Partner A, with scolding tone: “Haven’t I asked you already to take out the trash?” Partner B: “I don’t appreciate your tone. It sounds scolding and that makes me mad.” Just a simple, non-accusatory observation about partner B’s own emotion and what is making them feel that emotion. At that point, there is no argument. If partner A continues to scold or otherwise verbally treat partner B poorly, partner B simply states: “And this makes me mad too.” If partner A continues to scold, partner B can say, “You’re doing it a third time and it’s making me very angry. I am not willing to be talked to this way, and this conversation is over. If you want to try to talk this through without being demeaning, we can try again in a couple of hours.”
This is bold emotional intimacy. An intimate communication has an open-ended quality, where it’s not so much “I am mad and here is why, end of discussion” or “Here is how I see things, end of discussion,” but instead “Here is how I feel and here is how I see things, how about you?” Lowering walls in this way anchors partner B—strong, clear, and assertive—to their own experience while leaving room for the other’s experience.
If partner A doesn’t respond in a supportive manner or continues to invalidate, yell, shame, or guilt, partner B can end the conversation with a timeline for when to try to reconvene. This is important as it avoids leaving partner A hanging in terms of when the issue might be resolved.
Supporting Each Other’s Feelings
Another important element in fostering emotional intimacy is supporting each other’s feelings. This does not mean bending over backward to try to cheer the other person up, nor does it mean supporting or tolerating being treated poorly. It simply means acknowledging that, based on how the other person sees things, their feelings make sense—even if how they deal with their feelings isn’t helping.
A supportive response simply sounds like, “I can see why you are feeling ______ and I don’t blame you.” It’s important to understand that supporting the other’s feelings does not require that you agree, and if the other deals with their feelings in ways that are hurtful, you certainly don’t have to support that. Disagreeing but remaining supportive can look like this: “I understand you’re angry with me, and I am sure you have good reasons, but dealing with your anger by lecturing me is not okay. Just tell me you’re angry, and let’s talk about it.”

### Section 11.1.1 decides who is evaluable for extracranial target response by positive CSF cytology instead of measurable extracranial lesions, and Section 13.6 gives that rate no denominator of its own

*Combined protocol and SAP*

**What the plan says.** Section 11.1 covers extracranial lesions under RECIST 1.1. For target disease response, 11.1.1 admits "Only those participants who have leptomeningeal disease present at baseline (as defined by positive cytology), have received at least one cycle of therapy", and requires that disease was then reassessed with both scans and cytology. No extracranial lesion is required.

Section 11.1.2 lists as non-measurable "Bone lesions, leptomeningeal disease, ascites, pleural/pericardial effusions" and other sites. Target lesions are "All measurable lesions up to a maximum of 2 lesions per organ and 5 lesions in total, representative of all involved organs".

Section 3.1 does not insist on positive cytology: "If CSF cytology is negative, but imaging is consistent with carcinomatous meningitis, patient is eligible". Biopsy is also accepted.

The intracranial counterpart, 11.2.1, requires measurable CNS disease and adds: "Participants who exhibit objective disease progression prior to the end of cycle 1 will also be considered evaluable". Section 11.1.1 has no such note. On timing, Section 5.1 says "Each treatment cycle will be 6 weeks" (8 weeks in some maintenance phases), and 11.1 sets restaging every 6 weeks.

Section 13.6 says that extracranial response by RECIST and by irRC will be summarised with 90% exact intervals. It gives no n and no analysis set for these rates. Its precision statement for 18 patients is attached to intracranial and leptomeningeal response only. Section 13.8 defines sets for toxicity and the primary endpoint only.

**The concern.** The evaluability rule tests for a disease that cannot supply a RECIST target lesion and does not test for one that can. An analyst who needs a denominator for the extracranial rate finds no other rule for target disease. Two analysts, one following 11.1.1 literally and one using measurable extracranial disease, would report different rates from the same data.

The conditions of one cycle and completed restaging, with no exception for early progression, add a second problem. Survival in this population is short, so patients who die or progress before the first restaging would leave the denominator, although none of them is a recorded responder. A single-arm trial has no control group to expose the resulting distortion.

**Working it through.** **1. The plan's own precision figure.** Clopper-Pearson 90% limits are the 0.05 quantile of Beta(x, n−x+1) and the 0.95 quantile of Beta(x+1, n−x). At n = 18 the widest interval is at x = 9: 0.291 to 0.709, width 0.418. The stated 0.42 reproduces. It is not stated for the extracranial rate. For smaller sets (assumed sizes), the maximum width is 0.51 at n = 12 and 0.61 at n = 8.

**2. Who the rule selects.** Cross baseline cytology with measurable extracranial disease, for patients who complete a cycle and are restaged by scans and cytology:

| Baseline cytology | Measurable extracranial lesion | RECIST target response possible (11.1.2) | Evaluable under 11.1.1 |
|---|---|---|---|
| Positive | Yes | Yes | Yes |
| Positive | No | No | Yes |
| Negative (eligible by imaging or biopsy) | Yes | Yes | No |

Avoiding the trap of arguing by establishing bold intimacy involves tuning into our true feelings about what is taking place and communicating these feelings in a straightforward fashion. You can’t argue with how someone feels. Simply declaring your emotions and allowing space for the other to respond can stop an argument in its tracks. Taking the additional step of acknowledging that the other’s feelings are reasonable adds the element of emotional support, creating a sense of closeness. When this happens, no one feels alone. The emotional isolation created by arguing fades, replaced by the relational space that can hold and contain differences.
The aforementioned ideas and understandings are inspired adaptations of the work and principles of Dr. Habib Davanloo’s (2000) intensive short-term dynamic psychotherapy (ISTDP), as well as the ideas of Marvin Skorman, MA, LMHC (2007), who has adapted ISTDP principles into a framework for conducting couples counseling.
- Davanloo, H. (2000). Intensive short-term dynamic psychotherapy: Selected papers of Habib Davanloo, MD. West Sussex: John Wiley & Sons Ltd.
- Fredrickson, J. (2017). The lies we tell ourselves: How to face the truth, accept yourself, and create a better life. Kansas City: Seven Leaves Press.
- Lockwood, C., & Ikemoto-Joseph, R. (2015). In the hot seat: Applying intensive short-term dynamic psychotherapy (ISTDP) to couples counseling. The Society for the Advancement of Psychotherapy, 50(4), 26-30. Retrieved from http://www.catherinelockwoodmft.com/wp-content/uploads/2017/02/IN-THE-HOT-SEAT-ISTDP-with-Couples-Counseling-3.pdf
- Kafes, R. (July 2017), [seminar handout] About the Intersubjective Systems Perspective. Tucson, AZ.